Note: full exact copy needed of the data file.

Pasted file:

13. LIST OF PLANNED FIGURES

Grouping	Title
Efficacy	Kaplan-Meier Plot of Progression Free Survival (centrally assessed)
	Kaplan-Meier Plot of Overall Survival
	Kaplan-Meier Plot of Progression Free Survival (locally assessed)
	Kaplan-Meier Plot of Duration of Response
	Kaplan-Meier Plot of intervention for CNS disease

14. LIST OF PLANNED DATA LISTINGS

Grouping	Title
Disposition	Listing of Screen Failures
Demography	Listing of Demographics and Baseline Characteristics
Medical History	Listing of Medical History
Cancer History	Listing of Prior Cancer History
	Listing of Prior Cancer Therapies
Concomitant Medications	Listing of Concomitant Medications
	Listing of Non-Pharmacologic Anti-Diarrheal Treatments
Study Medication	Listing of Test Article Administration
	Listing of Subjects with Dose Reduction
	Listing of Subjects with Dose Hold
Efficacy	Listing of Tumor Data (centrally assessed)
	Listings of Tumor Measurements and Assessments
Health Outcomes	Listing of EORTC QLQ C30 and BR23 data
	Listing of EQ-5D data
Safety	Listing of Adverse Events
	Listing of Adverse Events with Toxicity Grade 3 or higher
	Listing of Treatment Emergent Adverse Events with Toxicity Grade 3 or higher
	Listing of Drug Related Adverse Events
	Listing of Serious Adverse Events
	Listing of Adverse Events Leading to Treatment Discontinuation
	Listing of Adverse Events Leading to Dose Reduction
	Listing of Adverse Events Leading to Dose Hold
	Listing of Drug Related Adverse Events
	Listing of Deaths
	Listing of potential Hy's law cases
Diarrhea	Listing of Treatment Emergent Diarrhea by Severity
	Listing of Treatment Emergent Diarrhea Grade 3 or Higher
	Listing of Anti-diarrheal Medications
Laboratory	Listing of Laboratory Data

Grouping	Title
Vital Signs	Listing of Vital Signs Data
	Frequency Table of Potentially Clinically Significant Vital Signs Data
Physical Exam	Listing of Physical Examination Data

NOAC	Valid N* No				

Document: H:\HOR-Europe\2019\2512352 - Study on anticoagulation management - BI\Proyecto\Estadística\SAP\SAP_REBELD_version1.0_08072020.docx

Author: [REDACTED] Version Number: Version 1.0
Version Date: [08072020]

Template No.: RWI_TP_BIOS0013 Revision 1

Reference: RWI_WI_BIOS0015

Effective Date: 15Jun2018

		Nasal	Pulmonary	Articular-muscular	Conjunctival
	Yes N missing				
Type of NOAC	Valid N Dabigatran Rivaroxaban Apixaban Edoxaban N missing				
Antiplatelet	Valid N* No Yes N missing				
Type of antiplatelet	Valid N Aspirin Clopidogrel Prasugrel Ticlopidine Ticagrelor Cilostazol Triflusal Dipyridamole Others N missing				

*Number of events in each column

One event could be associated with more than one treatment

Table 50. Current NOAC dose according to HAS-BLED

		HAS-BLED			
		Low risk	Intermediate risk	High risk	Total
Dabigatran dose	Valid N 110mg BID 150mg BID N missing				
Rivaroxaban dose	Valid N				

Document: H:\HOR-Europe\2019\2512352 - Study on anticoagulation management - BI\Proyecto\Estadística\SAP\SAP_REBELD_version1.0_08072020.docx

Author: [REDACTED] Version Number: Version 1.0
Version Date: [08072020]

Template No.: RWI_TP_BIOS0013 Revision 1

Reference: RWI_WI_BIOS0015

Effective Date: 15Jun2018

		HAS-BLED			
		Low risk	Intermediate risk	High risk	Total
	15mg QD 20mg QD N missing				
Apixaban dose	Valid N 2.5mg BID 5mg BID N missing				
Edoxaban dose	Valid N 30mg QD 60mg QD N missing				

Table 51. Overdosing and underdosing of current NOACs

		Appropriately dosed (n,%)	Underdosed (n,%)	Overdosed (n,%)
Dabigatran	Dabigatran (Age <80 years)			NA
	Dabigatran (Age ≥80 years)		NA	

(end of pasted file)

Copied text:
13. LIST OF PLANNED FIGURES

Grouping	Title
Efficacy	Kaplan-Meier Plot of Progression Free Survival (centrally assessed)
	Kaplan-Meier Plot of Overall Survival
	Kaplan-Meier Plot of Progression Free Survival (locally assessed)
	Kaplan-Meier Plot of Duration of Response
	Kaplan-Meier Plot of intervention for CNS disease

14. LIST OF PLANNED DATA LISTINGS

Grouping	Title
Disposition	Listing of Screen Failures
Demography	Listing of Demographics and Baseline Characteristics
Medical History	Listing of Medical History
Cancer History	Listing of Prior Cancer History
	Listing of Prior Cancer Therapies
Concomitant Medications	Listing of Concomitant Medications
	Listing of Non-Pharmacologic Anti-Diarrheal Treatments
Study Medication	Listing of Test Article Administration
	Listing of Subjects with Dose Reduction
	Listing of Subjects with Dose Hold
Efficacy	Listing of Tumor Data (centrally assessed)
	Listings of Tumor Measurements and Assessments
Health Outcomes	Listing of EORTC QLQ C30 and BR23 data
	Listing of EQ-5D data
Safety	Listing of Adverse Events
	Listing of Adverse Events with Toxicity Grade 3 or higher
	Listing of Treatment Emergent Adverse Events with Toxicity Grade 3 or higher
	Listing of Drug Related Adverse Events
	Listing of Serious Adverse Events
	Listing of Adverse Events Leading to Treatment Discontinuation
	Listing of Adverse Events Leading to Dose Reduction
	Listing of Adverse Events Leading to Dose Hold
	Listing of Drug Related Adverse Events
	Listing of Deaths
	Listing of potential Hy's law cases
Diarrhea	Listing of Treatment Emergent Diarrhea by Severity
	Listing of Treatment Emergent Diarrhea Grade 3 or Higher
	Listing of Anti-diarrheal Medications
Laboratory	Listing of Laboratory Data

Grouping	Title
Vital Signs	Listing of Vital Signs Data
	Frequency Table of Potentially Clinically Significant Vital Signs Data
Physical Exam	Listing of Physical Examination Data

NOAC	Valid N* No				

Document: H:\HOR-Europe\2019\2512352 - Study on anticoagulation management - BI\Proyecto\Estadística\SAP\SAP_REBELD_version1.0_08072020.docx

Author: [REDACTED] Version Number: Version 1.0
Version Date: [08072020]

Template No.: RWI_TP_BIOS0013 Revision 1

Reference: RWI_WI_BIOS0015

Effective Date: 15Jun2018

		Nasal	Pulmonary	Articular-muscular	Conjunctival
	Yes N missing				
Type of NOAC	Valid N Dabigatran Rivaroxaban Apixaban Edoxaban N missing				
Antiplatelet	Valid N* No Yes N missing				
Type of antiplatelet	Valid N Aspirin Clopidogrel Prasugrel Ticlopidine Ticagrelor Cilostazol Triflusal Dipyridamole Others N missing				

*Number of events in each column

One event could be associated with more than one treatment

Table 50. Current NOAC dose according to HAS-BLED

		HAS-BLED			
		Low risk	Intermediate risk	High risk	Total
Dabigatran dose	Valid N 110mg BID 150mg BID N missing				
Rivaroxaban dose	Valid N				

Document: H:\HOR-Europe\2019\2512352 - Study on anticoagulation management - BI\Proyecto\Estadística\SAP\SAP_REBELD_version1.0_08072020.docx

Author: [REDACTED] Version Number: Version 1.0
Version Date: [08072020]

Template No.: RWI_TP_BIOS0013 Revision 1

Reference: RWI_WI_BIOS0015

Effective Date: 15Jun2018

		HAS-BLED			
		Low risk	Intermediate risk	High risk	Total
	15mg QD 20mg QD N missing				
Apixaban dose	Valid N 2.5mg BID 5mg BID N missing				
Edoxaban dose	Valid N 30mg QD 60mg QD N missing				

Table 51. Overdosing and underdosing of current NOACs

		Appropriately dosed (n,%)	Underdosed (n,%)	Overdosed (n,%)
Dabigatran	Dabigatran (Age <80 years)			NA
	Dabigatran (Age ≥80 years)		NA	